The Esteem Theory of Norms
When esteem is costless to supply, does it provide an effective means of enforcing norms for public goods production? I examine the basic mechanics of an enforcement-through-esteem model. While esteem may enforce norms to considerable degree, systematic underenforcement remains the general result, even in very basic settings with a minimum of transactions costs. I also examine why esteem has positive value in equilibrium if it can be produced costlessly (i.e., why esteem remains scarce), and what collective action problems plague the supply of esteem. Copyright 2002 by Kluwer Academic Publishers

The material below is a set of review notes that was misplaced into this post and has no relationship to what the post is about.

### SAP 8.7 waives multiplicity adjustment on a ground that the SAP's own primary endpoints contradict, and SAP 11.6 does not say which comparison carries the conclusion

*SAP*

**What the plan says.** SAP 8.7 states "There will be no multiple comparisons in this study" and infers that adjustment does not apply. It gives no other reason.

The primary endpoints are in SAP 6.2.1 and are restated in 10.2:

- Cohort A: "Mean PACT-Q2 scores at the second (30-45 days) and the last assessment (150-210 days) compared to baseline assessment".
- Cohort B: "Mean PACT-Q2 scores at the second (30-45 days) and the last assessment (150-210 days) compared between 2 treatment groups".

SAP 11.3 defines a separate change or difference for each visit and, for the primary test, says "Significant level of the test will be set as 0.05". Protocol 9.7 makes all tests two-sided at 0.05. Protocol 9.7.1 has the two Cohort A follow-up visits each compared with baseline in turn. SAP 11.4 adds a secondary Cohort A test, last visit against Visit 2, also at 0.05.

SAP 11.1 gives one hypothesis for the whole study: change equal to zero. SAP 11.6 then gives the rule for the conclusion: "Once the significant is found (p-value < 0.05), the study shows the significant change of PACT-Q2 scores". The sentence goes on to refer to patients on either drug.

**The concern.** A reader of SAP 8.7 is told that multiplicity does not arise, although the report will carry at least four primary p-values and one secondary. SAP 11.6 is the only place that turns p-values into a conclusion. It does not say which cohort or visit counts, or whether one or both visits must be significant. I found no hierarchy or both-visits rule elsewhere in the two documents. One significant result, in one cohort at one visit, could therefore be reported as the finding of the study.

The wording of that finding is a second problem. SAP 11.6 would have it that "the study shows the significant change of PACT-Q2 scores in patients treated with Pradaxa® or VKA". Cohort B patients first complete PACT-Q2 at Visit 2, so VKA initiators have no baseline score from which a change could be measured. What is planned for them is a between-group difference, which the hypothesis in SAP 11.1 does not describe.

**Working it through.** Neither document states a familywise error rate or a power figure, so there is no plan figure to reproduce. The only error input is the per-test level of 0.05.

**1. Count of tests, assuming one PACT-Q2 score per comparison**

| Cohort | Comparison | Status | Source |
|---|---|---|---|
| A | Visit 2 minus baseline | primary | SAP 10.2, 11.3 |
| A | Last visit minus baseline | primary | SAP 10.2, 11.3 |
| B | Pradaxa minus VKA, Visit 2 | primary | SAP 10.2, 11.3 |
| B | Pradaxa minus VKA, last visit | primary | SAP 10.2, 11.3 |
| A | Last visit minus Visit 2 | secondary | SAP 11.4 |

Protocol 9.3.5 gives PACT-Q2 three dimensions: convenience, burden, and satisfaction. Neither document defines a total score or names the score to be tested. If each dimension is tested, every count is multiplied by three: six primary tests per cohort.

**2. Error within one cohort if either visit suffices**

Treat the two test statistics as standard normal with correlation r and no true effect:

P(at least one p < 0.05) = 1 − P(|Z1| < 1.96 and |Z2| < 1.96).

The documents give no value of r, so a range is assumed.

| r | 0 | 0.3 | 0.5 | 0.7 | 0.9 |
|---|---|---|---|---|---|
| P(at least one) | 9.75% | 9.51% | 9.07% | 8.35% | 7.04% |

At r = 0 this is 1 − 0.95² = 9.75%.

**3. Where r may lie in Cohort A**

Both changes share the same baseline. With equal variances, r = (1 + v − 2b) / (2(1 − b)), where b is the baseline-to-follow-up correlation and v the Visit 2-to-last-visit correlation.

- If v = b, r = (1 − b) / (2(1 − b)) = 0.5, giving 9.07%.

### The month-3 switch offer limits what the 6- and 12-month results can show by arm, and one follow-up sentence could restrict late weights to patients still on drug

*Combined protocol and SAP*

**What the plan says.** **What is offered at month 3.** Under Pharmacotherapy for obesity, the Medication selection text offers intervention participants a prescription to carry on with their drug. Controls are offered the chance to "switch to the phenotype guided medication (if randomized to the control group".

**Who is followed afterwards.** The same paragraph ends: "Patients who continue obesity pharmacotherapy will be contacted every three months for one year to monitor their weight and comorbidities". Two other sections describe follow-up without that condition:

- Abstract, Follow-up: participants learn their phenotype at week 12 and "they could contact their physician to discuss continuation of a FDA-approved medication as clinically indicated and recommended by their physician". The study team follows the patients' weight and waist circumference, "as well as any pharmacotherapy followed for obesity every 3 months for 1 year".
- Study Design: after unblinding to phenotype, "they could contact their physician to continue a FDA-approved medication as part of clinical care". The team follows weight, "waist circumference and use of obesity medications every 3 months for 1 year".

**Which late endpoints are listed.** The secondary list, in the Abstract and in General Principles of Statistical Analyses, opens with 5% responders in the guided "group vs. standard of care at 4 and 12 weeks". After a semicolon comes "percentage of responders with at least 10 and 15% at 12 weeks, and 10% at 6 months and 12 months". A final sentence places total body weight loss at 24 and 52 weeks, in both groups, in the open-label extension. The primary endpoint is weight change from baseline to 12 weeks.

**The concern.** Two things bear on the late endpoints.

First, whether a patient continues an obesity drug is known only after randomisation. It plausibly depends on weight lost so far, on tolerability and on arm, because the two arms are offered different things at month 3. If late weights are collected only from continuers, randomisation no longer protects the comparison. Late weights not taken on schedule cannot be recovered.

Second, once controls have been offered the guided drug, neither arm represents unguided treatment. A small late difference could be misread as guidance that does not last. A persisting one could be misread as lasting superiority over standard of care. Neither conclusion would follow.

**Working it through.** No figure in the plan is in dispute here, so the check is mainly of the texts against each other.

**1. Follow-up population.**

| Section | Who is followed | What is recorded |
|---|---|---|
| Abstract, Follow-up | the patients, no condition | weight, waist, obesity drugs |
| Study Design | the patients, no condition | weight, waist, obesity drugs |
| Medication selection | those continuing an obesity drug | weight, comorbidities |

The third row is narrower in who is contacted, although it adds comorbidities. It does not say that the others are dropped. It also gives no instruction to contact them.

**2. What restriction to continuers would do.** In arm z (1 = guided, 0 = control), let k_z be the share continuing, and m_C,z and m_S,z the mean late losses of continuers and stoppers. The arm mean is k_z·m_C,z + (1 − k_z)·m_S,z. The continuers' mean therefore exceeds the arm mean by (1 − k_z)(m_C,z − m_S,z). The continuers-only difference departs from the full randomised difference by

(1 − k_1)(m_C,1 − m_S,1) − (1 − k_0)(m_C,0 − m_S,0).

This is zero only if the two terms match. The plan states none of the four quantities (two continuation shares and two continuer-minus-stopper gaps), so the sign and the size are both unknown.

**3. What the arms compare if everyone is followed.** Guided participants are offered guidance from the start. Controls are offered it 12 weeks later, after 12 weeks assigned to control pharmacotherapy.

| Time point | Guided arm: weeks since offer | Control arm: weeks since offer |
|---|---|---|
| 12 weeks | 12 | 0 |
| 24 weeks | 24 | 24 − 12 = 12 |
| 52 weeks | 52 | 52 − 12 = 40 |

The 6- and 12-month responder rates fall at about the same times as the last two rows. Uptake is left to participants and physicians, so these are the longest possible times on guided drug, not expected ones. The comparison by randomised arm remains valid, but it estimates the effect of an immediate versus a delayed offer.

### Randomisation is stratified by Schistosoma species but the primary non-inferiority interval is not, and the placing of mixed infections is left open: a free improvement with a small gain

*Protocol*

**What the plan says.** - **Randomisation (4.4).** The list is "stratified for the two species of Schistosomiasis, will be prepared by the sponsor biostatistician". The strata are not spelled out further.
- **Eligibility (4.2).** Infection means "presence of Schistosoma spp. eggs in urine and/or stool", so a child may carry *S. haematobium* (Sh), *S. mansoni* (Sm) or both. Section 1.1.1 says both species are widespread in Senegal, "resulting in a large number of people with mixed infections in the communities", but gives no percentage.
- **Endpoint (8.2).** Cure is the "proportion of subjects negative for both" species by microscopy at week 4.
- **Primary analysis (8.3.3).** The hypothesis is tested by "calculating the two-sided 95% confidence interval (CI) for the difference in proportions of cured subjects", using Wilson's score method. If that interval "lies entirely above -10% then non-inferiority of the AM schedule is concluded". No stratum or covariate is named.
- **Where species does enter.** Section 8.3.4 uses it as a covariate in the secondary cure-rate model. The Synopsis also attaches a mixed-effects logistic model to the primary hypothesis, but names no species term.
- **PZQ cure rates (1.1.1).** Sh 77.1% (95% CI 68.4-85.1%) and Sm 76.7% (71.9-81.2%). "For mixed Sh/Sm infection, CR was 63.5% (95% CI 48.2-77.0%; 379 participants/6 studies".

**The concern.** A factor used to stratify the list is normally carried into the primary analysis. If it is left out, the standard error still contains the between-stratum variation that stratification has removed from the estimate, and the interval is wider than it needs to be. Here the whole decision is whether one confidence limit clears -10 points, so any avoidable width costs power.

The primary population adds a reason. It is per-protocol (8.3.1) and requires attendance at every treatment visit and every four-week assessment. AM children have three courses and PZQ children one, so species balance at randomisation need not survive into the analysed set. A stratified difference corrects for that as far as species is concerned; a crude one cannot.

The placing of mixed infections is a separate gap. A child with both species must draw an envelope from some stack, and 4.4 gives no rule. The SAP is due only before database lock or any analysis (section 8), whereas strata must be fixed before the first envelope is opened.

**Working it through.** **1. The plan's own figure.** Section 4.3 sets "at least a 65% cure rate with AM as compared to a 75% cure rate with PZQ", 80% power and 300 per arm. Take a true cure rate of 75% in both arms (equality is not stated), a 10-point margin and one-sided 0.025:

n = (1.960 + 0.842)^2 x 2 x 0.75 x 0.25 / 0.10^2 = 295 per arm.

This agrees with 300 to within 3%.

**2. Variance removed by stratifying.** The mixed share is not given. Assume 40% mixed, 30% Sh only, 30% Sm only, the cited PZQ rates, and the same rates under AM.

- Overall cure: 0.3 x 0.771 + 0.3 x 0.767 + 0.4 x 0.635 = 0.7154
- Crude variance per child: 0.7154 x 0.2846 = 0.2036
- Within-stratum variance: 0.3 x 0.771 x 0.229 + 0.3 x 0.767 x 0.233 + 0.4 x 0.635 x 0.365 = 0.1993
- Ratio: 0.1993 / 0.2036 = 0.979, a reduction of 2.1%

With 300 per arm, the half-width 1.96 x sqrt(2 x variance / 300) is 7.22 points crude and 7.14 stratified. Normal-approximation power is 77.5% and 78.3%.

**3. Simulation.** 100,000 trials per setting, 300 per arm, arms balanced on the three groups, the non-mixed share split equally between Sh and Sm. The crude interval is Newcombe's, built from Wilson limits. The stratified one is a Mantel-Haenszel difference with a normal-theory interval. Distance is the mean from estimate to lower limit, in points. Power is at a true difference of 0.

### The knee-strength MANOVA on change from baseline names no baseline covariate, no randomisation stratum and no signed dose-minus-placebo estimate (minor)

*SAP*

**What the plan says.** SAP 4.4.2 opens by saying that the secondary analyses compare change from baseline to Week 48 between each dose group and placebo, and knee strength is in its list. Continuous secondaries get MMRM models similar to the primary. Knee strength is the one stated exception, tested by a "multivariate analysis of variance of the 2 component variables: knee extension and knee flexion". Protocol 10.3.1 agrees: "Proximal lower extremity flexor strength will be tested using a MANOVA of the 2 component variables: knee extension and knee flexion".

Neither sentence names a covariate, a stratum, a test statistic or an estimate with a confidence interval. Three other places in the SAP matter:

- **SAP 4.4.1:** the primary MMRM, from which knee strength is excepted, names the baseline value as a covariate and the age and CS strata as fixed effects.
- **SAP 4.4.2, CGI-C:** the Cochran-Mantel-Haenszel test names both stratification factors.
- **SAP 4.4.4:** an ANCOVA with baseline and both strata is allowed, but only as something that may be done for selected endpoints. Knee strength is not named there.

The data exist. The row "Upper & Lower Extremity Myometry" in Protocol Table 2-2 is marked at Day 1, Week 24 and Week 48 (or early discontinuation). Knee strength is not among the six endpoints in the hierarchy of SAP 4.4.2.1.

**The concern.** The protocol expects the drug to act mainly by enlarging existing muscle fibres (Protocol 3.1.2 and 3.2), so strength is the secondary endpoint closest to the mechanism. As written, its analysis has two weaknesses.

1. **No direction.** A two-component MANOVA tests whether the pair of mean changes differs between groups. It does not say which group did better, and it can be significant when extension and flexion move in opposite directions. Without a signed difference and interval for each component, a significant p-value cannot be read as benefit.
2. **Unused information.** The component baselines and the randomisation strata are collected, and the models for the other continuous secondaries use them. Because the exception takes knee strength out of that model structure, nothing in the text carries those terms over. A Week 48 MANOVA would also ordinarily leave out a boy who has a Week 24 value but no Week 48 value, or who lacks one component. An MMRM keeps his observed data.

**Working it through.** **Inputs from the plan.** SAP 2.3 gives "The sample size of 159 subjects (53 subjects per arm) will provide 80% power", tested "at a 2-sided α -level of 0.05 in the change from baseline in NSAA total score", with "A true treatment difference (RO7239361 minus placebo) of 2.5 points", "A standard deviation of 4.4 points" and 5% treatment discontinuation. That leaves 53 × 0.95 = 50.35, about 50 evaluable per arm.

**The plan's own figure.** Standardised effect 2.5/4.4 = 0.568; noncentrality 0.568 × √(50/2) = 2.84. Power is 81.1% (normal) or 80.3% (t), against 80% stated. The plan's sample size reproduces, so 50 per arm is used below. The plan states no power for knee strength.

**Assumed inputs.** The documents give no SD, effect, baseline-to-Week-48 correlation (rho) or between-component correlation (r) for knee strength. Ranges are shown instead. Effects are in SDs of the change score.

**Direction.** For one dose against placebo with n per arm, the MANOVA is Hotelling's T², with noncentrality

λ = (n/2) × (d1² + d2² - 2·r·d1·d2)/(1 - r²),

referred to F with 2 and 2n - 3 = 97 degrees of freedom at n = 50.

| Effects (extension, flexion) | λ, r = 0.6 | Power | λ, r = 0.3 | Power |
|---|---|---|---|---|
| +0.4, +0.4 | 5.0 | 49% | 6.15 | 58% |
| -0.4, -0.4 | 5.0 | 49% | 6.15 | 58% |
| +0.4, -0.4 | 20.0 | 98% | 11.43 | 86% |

If you experience problems downloading a file, check if you have the proper application to view it first. In case of further problems read the IDEAS help page. Note that these files are not on the IDEAS site. Please be patient as the files may be large.
As the access to this document is restricted, you may want to look for a different version under "Related research" (further below) or search for a different version of it.
Volume (Year): 113 (2002)
Issue (Month): 1-2 (October)
|Contact details of provider:|| Web page: http://www.springer.com|
|Order Information:||Web: http://www.springer.com/economics/public+finance/journal/11127/PS2|